A Conversation with Dr. Dart: Cough and Cold Medications are Safe for Children; Just Give the Right Dose

Guest post by Barbara Lock, MD of

Following several high profile reports of death in children exposed to cough and cold medication, the Federal Drug Administration (FDA) issued a public health advisory warning that children under age 2 should not be given these preparations, and began a review of their safety in children age 2-11. Soon after, the British Commission on Human Medicines advised against the use of over the counter cough and cold medicine in children under age 6, and the Israel Health Ministry soon followed suit, restricting sales of cough and cold medications for children under age 6.

It didn't make any sense to me. Were children dying after their loving mother suctioned snot out of their nose and gave them the correct dose of cough or cold medicine? Was the risk of death in children from cough or cold medicine higher than the risk that someone would toss them out of the window in total-viral-syndrome-exasperation? I dutifully told the parents of congested and coughing children in my clinical practice of Emergency Medicine to avoid using cough and cold medicine unless prescribed by a doctor, and then stockpiled the stuff for my own kids in case it was taken off of the market. My pediatrician brother and sister-in-law were aghast (not the first time), when they saw me dosing the stuff for snotball number three, who was, at the time, only 1 1/2 years old.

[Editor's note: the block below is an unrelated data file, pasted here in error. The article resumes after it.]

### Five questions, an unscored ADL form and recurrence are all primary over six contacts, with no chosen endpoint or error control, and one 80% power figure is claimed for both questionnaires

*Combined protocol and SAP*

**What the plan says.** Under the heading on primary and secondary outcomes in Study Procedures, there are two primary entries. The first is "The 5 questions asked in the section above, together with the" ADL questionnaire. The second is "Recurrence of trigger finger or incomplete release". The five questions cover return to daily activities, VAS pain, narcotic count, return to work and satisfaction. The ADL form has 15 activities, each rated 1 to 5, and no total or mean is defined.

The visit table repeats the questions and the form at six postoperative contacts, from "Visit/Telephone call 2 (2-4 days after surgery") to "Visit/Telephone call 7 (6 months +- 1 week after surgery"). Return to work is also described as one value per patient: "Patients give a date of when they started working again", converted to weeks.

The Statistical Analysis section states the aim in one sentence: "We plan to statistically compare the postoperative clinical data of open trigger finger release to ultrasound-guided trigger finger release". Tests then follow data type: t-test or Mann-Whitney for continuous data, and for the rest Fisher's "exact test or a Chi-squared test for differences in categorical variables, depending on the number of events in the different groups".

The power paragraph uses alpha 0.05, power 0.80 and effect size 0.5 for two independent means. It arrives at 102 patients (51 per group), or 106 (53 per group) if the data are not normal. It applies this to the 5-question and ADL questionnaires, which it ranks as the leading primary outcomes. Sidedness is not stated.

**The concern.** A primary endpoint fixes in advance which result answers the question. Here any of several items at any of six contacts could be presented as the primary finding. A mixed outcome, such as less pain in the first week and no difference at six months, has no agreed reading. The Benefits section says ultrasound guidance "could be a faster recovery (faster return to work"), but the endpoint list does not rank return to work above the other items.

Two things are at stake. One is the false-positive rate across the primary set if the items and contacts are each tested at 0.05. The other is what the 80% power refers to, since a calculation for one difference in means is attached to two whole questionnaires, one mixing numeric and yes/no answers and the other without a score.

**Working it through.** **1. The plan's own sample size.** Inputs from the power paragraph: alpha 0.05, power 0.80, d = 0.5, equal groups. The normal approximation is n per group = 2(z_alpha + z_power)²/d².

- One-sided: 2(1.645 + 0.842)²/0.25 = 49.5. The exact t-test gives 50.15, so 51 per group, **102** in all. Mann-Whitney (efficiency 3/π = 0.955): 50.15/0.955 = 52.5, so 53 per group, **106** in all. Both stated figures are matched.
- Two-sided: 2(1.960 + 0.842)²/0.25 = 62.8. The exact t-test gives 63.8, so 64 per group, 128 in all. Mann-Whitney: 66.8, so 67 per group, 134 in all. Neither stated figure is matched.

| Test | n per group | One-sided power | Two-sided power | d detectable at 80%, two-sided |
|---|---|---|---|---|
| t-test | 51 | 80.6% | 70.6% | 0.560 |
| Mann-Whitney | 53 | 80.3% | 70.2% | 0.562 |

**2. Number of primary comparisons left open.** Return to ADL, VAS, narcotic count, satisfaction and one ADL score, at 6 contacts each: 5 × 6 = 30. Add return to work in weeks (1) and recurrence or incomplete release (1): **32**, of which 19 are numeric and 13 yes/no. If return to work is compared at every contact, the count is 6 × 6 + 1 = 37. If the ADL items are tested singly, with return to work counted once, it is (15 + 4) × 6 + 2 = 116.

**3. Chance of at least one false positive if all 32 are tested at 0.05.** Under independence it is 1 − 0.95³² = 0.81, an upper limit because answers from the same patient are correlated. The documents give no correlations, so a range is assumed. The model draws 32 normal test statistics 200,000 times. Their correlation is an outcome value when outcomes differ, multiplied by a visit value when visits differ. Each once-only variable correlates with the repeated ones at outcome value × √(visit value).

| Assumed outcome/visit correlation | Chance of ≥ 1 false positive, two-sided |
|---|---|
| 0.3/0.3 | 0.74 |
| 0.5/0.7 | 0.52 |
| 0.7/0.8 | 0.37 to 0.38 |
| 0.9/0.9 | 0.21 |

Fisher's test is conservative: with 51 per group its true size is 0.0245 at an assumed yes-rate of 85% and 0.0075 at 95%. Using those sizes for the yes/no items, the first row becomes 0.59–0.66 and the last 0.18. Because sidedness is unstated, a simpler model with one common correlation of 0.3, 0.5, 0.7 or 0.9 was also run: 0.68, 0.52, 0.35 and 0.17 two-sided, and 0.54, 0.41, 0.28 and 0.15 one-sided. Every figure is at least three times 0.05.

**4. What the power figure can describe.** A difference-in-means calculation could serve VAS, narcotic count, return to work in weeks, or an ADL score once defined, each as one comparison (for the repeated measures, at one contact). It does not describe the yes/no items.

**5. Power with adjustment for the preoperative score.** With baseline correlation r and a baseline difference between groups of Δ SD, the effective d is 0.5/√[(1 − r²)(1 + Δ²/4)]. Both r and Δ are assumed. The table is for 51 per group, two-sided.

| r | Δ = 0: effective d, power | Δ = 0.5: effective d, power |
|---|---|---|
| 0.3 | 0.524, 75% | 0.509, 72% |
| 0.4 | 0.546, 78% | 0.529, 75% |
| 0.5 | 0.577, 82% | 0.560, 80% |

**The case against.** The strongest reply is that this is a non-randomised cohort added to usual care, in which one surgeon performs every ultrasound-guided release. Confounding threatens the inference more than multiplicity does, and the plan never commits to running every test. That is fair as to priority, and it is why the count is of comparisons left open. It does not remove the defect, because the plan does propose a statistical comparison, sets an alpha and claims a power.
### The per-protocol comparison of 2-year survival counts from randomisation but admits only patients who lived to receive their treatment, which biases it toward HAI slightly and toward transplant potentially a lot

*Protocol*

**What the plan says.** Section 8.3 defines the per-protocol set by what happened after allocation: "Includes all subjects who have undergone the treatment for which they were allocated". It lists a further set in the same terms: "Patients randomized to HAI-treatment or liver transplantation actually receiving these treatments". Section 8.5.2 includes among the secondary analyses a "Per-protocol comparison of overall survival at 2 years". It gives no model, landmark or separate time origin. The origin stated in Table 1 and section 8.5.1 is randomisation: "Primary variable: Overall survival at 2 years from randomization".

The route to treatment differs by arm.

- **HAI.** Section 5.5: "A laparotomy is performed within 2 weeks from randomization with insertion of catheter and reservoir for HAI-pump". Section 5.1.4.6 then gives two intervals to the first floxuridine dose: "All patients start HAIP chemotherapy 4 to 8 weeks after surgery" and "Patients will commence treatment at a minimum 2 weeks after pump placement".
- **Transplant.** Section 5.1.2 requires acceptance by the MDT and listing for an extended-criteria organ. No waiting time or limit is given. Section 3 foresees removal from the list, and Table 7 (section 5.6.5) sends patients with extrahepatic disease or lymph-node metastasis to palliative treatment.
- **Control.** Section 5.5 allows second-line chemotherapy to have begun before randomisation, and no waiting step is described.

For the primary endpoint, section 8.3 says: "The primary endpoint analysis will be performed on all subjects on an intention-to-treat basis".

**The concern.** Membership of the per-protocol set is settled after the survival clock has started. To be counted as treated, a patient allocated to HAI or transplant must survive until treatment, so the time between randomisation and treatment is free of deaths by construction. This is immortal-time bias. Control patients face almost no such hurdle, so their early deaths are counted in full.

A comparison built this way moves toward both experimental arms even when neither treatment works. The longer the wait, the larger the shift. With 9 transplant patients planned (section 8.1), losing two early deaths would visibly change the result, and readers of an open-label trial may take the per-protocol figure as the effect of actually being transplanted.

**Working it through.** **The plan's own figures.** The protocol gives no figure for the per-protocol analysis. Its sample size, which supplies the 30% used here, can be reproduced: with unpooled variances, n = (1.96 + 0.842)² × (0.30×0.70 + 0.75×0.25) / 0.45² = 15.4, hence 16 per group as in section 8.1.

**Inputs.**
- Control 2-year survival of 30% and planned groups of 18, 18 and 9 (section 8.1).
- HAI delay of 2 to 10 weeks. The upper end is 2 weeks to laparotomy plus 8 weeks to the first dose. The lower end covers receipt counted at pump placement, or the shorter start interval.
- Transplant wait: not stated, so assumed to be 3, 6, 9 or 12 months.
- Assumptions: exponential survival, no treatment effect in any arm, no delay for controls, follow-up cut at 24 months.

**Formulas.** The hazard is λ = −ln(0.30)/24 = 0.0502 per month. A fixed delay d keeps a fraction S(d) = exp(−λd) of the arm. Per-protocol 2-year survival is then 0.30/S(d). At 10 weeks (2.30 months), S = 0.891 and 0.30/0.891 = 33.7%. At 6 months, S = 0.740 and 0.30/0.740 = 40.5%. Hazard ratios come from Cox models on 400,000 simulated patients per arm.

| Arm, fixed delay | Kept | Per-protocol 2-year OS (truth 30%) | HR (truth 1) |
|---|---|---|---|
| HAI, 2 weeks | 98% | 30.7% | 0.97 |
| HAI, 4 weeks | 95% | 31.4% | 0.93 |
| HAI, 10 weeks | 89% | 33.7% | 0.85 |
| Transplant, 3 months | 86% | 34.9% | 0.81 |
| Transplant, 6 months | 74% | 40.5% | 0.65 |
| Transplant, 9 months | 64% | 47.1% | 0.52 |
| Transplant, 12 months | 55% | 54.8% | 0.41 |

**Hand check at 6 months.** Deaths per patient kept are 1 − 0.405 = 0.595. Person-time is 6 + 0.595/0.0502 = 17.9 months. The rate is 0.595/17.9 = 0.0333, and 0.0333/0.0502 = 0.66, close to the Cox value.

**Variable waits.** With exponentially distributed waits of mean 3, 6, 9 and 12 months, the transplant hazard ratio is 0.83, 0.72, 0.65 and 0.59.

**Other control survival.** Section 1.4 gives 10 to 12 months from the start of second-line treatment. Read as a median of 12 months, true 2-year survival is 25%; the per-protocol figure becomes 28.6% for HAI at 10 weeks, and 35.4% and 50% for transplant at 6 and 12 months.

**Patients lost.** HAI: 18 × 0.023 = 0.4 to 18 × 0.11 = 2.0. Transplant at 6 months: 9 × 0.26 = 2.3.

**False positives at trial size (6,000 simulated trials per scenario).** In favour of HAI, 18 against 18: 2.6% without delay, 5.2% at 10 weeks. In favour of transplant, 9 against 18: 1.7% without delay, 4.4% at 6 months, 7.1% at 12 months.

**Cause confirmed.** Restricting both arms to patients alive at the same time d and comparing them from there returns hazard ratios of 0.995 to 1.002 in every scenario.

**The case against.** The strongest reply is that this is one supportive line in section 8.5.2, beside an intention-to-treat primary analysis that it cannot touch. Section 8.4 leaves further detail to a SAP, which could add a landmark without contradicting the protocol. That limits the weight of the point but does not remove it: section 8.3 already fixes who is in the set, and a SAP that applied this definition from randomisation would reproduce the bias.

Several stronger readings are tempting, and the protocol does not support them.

To get a better idea of the true risks of cough and cold medicine in children, I contacted Richard C. Dart, MD, PhD, the Director of the Rocky Mountain Poison and Drug Center, which serves Colorado, Nevada, Montana and Hawaii. He is the lead author of a scientific study of deaths in children associated with over the counter cough and cold medications, published this month in the Annals of Emergency Medicine.

Read Dr. Lock's interview with Dr. Dart on


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